3. The snakes do damage by poison, not through biting. The poison causes muscle spasms, pain, and long-term shaking, all of which prevent using Thieves Skills and spell casting for hours. It is more annoying that anything else. 
3a. If the players decide to milk the snake for poison, it requires a Dex or Wis save the first time. After that it simply requires a plan and care. 

Now on to the main list: 

1. Bandits, 3d4 appearing. 
2. Sheep, 3d6 appearing. 
3. Giant Ants, 2d6 appearing.
4. Ranger, 1 appearing. 
5. Troll, 1 appearing. 
6. Kobolds*, 3-6 appearing.
7. Mountain Goats, 2d4 appearing. 
8. Mage*, 1 appearing.
9. Wild Horses, 1d4 appearing. 
10. Wolves, 2d4 appearing.

Starred monsters are singular creatures. 

The bandits hang out on the north side of town, this is a waypoint on their patrol range where it is generally safe to camp. Since there are no people here, they don't engage in looting and raiding activities here. They don't wander the town much as the trolls prey on men. None of them seem particularly skilled at combat, but they do have swords, bows, and light armor. They also don't have horses and have been warned about taking wild horses found in the as mounts or as pack animals. 

The sheep and goats are more amusing than a threat. They are feral, so hunting them is easy but treating them like farm animals will end in disaster. The funnier the better. The goats can be dangerous if mishandled. 

The giant ants have tunnels all around town. There is a 50-50 chance that characters encountering them will find a tunnel entrance near the encounter site. Inquisitive characters will find clues that indicate the ants arrived either after the town was abandoned or that the same time but not before, which means they were not the cause.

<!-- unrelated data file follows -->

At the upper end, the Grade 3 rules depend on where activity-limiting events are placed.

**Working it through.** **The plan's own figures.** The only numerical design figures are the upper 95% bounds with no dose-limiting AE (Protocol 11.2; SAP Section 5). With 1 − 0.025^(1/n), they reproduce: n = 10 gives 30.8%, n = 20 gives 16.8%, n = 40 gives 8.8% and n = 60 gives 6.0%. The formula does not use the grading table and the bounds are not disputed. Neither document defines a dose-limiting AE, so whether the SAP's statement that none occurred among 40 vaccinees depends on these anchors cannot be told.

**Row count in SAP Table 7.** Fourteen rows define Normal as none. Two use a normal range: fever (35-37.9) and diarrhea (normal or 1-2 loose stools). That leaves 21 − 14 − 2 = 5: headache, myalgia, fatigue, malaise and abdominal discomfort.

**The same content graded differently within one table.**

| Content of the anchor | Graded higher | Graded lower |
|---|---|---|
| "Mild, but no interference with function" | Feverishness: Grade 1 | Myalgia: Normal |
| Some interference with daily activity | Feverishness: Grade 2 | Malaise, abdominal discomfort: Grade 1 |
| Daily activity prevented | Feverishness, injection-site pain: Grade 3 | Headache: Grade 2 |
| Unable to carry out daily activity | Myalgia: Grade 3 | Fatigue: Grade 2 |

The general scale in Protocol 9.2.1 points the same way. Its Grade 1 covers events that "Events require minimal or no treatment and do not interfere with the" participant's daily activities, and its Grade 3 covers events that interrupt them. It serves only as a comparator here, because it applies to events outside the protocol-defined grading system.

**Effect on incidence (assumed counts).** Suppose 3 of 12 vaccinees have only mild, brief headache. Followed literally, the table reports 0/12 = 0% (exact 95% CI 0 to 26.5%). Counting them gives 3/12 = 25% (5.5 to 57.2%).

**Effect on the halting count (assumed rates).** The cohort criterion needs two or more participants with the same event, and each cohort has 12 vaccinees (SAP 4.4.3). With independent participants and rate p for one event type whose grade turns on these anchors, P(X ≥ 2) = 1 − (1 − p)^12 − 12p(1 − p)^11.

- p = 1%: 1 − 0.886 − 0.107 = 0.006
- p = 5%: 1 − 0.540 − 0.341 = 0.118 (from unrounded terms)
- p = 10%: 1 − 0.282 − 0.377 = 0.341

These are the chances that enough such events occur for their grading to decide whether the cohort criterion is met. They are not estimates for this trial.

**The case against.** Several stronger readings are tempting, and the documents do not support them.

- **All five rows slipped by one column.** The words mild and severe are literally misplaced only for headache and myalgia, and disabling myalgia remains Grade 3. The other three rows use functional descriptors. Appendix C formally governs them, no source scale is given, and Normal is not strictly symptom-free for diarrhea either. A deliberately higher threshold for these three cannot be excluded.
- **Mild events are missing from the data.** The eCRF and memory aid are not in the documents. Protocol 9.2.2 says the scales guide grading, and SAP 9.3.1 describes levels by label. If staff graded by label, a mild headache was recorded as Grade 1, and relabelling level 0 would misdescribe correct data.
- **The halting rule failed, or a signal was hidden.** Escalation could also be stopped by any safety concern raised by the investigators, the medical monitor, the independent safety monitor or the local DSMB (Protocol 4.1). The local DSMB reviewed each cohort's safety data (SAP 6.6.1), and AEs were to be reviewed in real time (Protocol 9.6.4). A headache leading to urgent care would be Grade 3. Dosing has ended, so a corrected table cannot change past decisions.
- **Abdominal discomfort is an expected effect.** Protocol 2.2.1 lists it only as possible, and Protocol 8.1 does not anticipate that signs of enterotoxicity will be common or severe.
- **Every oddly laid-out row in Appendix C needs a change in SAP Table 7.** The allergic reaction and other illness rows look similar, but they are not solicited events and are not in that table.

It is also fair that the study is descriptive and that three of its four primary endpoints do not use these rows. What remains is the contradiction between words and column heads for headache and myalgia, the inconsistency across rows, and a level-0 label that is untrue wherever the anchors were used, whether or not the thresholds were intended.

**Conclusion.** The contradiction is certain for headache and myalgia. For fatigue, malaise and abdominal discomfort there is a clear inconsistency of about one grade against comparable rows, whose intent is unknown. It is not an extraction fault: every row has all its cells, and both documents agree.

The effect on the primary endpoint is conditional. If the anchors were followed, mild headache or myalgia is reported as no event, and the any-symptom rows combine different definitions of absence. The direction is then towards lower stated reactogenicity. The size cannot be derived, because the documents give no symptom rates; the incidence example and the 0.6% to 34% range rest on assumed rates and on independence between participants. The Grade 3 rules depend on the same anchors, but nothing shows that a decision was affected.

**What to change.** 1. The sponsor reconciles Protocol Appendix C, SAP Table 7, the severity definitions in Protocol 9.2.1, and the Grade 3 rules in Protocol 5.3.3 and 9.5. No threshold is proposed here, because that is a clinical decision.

The Ranger is an associate of the bandits. He is more daring in his explorations of the town than they are. He will avoid combat, if possible. Every season, he picks a new house to live in. When encountered, the characters might find him in his home. There is a 1 in 6 chance of this. 

There are several trolls hiding in the town, but only one is on patrol in the town at any one time. The troll will fight anyone he can for prestige and food, but like all trolls, he or she can be bought off. The Ranger pays rent, so they leave him and anyone with him alone. They also prey on horses, wolves sheep, and goats. If the characters offer them gold, the trolls will offer them housing. The trolls are brain-bustlingly dense. They will not accept animal carcasses as food, but if they are properly butchered, they will accept the meat and pelts as highly valued resources. It's like they don't know sheep are mutton. 8912                  
The Kobolds are of the Tribe of Minwan that hale from the Kobold's Folly. The Kobold party numbers six, but they may be encountered in smaller groups. The tribe is oddly friendly so long as they don't witness anyone abusing the wild horses. They care for the horses and will happily eat people who harm them. They are willing to trade with the party, they would like daggers, knives, and hatchets. The Trolls avoid them like the plague. These kobolds are very furry like a pug dog and taste horrible. The trolls don't want to offer them the opportunity of renting space in their town. 

The Mage is a singular person. He is mute yet can somehow cast spells. He has both clerical and arcane magic. He will heal characters in need. He can disappear and appear at random and often does. 

The wild horses and wolves are just typical beasts. They are comfortable in the town, but if put to flight they try to exit the town. They are not troubled by human dwellings, sometimes appearing inside buildings or peeking in open windows and doors. Obviously, this trait makes the wolves very dangerous.